You’ll find everything you could want in Belize, including stunning beaches, jungles and rainforests, unique culture, unlimited adventure, beautiful reefs, friendly people, excellent cuisine, and unspoiled Maya ruins.
The Mesoamerican Barrier Reef, the world’s second-largest, is also located there.
Although it has a relatively good reputation relative to other developed countries, Belize routinely ranks high due to border disputes with Guatemala and rising drug and people trafficking into Mexico through Belize.
This might make you wonder, is Belize safe to visit? Well, worry no more because we’ll cover everything you need to know to have a safe, well-planned, and responsible vacation to this gorgeous island. Read on to learn more!
Is Belize Safe to Visit?
Although travelers generally feel safe in Belize, security is always a priority. As is the case in the rest of the globe, certain regions of the nation are riskier than others.
Theft and robbery from purses and backpacks, as well as scams, are the top two safety concerns for tourists. However, tourists need not worry about these issues since they are easily preventable.
As a tourist, you should always be on the lookout for possible dangers and do your best to avoid them. If you use common sense and prudence, however, you should be able to visit Belize without issue.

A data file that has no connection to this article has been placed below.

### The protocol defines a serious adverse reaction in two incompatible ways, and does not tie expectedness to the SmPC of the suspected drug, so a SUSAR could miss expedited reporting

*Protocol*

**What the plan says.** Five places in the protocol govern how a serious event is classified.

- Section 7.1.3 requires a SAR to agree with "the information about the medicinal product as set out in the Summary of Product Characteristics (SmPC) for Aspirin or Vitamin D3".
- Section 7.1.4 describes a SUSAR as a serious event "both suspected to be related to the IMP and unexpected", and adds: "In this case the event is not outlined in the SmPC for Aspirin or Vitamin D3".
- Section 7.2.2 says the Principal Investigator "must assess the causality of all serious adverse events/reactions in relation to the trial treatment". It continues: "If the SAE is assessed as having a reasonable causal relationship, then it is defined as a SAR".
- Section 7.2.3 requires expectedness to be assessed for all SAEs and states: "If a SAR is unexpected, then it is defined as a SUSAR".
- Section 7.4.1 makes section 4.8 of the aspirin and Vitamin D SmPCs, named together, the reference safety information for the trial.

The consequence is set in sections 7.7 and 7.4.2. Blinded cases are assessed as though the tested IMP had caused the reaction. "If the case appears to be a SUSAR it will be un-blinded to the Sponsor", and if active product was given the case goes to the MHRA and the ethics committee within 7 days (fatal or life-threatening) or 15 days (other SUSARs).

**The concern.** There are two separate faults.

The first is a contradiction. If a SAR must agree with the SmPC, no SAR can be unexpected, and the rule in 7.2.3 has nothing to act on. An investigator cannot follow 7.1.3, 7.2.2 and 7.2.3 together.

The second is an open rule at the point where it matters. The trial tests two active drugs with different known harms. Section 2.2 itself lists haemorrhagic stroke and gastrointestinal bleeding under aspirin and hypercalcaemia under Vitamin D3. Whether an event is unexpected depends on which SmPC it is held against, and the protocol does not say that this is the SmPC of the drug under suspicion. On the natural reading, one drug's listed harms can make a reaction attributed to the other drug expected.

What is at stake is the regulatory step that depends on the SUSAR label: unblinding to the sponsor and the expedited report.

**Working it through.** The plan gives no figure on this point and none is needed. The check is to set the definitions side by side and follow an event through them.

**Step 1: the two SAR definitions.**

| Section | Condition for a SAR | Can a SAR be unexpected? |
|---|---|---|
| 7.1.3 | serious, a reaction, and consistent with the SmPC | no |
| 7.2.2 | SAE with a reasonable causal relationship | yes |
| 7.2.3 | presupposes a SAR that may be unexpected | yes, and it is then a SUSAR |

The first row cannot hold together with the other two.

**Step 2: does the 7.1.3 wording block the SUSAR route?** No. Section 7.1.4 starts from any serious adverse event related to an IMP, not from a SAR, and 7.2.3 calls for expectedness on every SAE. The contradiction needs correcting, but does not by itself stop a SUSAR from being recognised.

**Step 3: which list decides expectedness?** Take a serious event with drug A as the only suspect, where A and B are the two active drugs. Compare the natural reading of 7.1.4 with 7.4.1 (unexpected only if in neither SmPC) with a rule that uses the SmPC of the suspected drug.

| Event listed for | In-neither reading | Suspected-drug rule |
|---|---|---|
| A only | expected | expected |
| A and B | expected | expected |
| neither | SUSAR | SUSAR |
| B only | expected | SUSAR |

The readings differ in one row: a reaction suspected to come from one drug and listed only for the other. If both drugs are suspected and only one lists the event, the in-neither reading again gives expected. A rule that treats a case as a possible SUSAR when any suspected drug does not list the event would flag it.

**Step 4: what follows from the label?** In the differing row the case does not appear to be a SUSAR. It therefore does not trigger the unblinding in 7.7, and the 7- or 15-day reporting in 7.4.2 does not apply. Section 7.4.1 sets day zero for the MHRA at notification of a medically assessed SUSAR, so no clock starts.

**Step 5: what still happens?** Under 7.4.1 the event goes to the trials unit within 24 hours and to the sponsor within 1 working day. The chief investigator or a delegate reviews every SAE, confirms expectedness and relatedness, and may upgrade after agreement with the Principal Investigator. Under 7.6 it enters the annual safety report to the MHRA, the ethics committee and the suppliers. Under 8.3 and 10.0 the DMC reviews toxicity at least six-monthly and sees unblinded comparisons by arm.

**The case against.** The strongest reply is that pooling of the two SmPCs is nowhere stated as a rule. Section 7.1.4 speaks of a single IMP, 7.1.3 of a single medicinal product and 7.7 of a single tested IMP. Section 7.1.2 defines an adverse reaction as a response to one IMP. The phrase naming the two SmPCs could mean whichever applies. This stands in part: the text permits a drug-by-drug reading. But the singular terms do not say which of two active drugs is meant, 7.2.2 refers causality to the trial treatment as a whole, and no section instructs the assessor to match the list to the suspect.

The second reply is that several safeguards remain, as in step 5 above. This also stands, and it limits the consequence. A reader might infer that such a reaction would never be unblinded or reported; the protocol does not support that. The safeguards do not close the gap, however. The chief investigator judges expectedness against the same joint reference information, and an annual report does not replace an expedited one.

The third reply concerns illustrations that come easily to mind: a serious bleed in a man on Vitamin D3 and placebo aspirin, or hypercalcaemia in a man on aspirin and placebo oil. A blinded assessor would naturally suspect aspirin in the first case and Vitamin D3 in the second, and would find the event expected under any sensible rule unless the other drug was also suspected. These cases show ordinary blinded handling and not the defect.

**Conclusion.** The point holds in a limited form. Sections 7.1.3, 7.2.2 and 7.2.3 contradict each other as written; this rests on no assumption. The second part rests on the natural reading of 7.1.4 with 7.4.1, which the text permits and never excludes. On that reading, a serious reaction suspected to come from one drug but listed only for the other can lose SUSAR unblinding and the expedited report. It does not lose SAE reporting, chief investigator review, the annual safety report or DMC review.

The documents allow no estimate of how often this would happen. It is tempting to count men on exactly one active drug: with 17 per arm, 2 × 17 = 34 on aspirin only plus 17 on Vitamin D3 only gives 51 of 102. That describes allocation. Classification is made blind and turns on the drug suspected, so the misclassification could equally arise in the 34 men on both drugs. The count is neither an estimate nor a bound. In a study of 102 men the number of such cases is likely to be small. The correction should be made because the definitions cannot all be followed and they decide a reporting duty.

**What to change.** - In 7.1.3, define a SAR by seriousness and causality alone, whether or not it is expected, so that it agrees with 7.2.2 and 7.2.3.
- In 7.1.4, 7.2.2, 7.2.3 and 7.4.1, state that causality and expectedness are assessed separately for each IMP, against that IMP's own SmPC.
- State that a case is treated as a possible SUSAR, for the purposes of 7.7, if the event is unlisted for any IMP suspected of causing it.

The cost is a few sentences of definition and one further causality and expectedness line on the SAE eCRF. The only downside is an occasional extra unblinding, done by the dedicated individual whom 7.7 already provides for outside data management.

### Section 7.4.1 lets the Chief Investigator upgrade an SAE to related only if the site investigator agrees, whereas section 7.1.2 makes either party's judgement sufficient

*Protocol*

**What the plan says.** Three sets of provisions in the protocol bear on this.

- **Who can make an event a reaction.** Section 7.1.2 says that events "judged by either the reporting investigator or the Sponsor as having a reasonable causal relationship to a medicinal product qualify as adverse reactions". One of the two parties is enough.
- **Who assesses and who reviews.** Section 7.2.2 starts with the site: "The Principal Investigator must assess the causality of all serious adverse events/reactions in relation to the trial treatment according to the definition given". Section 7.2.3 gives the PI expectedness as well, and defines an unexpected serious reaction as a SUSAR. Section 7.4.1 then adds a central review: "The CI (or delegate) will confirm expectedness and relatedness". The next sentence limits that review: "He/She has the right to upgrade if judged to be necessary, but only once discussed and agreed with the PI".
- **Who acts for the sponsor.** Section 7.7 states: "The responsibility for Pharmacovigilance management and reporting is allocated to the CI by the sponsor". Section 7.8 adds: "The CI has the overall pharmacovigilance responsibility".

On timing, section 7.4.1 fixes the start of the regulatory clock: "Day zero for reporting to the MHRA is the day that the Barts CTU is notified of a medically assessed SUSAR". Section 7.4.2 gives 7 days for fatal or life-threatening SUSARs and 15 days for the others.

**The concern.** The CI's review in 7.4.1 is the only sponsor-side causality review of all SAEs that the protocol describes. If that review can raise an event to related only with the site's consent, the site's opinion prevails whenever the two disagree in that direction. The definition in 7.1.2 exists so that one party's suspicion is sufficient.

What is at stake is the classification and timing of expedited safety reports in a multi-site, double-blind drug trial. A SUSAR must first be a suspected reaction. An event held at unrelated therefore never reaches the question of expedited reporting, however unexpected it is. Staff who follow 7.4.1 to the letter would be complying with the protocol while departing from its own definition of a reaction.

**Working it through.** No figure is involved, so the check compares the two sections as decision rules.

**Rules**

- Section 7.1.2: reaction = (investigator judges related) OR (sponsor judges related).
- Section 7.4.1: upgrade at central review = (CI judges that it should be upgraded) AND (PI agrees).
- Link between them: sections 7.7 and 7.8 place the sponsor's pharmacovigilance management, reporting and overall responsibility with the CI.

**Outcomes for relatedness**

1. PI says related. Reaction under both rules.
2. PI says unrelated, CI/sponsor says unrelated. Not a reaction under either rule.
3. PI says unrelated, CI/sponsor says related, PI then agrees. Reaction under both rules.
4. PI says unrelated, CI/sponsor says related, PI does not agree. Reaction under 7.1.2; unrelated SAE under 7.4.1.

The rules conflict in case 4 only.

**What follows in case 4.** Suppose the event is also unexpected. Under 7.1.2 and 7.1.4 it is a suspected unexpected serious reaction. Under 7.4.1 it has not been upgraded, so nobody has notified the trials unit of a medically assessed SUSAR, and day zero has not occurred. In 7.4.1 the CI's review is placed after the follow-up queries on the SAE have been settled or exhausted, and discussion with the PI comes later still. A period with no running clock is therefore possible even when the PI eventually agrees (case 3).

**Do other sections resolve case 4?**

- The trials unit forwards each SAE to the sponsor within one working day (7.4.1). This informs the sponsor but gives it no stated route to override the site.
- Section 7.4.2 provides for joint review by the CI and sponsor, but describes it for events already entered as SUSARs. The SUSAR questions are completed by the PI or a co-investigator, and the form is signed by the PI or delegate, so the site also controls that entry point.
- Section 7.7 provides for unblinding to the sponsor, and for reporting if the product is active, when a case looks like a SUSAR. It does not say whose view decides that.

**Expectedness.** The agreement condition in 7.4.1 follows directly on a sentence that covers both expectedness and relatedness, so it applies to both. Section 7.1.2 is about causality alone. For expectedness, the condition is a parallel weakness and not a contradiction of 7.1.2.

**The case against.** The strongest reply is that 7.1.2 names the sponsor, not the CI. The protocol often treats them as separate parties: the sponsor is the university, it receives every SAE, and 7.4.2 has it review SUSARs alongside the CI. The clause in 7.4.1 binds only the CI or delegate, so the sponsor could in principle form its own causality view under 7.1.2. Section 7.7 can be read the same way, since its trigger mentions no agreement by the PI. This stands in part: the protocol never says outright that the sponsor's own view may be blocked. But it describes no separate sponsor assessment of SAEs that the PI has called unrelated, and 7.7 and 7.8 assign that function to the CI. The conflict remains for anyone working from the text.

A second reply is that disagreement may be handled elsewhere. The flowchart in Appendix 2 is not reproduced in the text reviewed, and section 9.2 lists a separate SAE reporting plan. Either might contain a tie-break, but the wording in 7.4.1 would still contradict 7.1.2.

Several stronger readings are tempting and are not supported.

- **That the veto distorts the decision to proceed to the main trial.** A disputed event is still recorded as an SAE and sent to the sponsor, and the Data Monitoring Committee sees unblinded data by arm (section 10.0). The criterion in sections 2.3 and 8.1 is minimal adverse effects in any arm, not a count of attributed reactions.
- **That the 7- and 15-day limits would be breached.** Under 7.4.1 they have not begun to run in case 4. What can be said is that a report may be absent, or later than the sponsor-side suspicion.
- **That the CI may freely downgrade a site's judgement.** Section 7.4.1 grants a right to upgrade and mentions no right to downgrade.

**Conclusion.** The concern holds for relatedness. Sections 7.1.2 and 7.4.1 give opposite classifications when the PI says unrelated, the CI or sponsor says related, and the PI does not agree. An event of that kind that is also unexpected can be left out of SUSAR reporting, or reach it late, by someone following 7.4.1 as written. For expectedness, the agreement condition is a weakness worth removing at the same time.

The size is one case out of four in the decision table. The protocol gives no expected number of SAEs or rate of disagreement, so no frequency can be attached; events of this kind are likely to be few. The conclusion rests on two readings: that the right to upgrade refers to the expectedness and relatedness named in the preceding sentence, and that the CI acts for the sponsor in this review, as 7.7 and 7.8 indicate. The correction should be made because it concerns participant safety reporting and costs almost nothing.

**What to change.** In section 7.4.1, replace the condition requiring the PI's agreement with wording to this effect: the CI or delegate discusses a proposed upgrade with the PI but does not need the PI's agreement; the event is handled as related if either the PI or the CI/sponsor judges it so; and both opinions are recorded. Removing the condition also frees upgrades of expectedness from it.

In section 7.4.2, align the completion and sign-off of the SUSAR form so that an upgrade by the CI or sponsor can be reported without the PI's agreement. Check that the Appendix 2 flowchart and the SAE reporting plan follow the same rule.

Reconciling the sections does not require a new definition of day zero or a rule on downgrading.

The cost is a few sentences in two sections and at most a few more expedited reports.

The United States issued a Level Two advisory, telling visitors to exercise increased caution when visiting Belize. Due to a high rate of violent crime, Canada advises tourists to exercise a high degree of caution in Belize.
Crime in Belize
Despite its tiny size, the United Nations Office on Drugs and Crime consistently ranks Belize as one of the top five nations with the highest murder rates. According to the most recent statistics, the murder rate was 29 per 100,000 inhabitants in 2021.
In the same year, at least 125 persons were murdered out of a total population of 430,191. This number is actually shocking for such a small area.
With these numbers, Belize joins Mexico, Jamaica, St. Lucia, and South Africa among the most dangerous nations by murder rate. Armed robberies, home invasions, and sexual assaults are common, even in broad daylight and tourist hotspots.
Most homicides in the nation stem from turf wars between competing gangs. More than forty different organized gangs, with 900 to 1400 members, have been documented in Belize City, although only eight seem very active.
These eight gangs are all direct descendants of the legendary US Crips and Bloods. Targeted violent crime against foreigners is uncommon. But when they do happen, they are quite unpleasant, to the point that it’s best to avoid the areas of the streets where they occur altogether.
Tourists visiting Belize should be aware of the risk of pickpocketing and take necessary precautions while out and about. Spring break and winter vacations are peak times for petty theft because of the influx of visitors. At such a moment, you should use heightened caution.